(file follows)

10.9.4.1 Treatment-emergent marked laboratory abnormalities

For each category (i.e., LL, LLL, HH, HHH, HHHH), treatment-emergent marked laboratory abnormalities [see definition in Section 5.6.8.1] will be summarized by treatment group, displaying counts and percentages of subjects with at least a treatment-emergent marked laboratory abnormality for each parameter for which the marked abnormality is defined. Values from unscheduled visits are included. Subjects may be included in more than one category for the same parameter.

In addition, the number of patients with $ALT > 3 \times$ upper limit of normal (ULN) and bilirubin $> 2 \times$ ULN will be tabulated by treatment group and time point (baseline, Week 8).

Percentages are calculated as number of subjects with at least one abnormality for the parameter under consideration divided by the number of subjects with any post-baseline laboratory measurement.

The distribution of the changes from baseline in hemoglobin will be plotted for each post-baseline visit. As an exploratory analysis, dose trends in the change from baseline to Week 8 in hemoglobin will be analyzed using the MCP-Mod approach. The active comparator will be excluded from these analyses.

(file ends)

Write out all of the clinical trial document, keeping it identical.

10.9.4.1 Treatment-emergent marked laboratory abnormalities

For each category (i.e., LL, LLL, HH, HHH, HHHH), treatment-emergent marked laboratory abnormalities [see definition in Section 5.6.8.1] will be summarized by treatment group, displaying counts and percentages of subjects with at least a treatment-emergent marked laboratory abnormality for each parameter for which the marked abnormality is defined. Values from unscheduled visits are included. Subjects may be included in more than one category for the same parameter.

In addition, the number of patients with $ALT > 3 \times$ upper limit of normal (ULN) and bilirubin $> 2 \times$ ULN will be tabulated by treatment group and time point (baseline, Week 8).

Percentages are calculated as number of subjects with at least one abnormality for the parameter under consideration divided by the number of subjects with any post-baseline laboratory measurement.

The distribution of the changes from baseline in hemoglobin will be plotted for each post-baseline visit. As an exploratory analysis, dose trends in the change from baseline to Week 8 in hemoglobin will be analyzed using the MCP-Mod approach. The active comparator will be excluded from these analyses.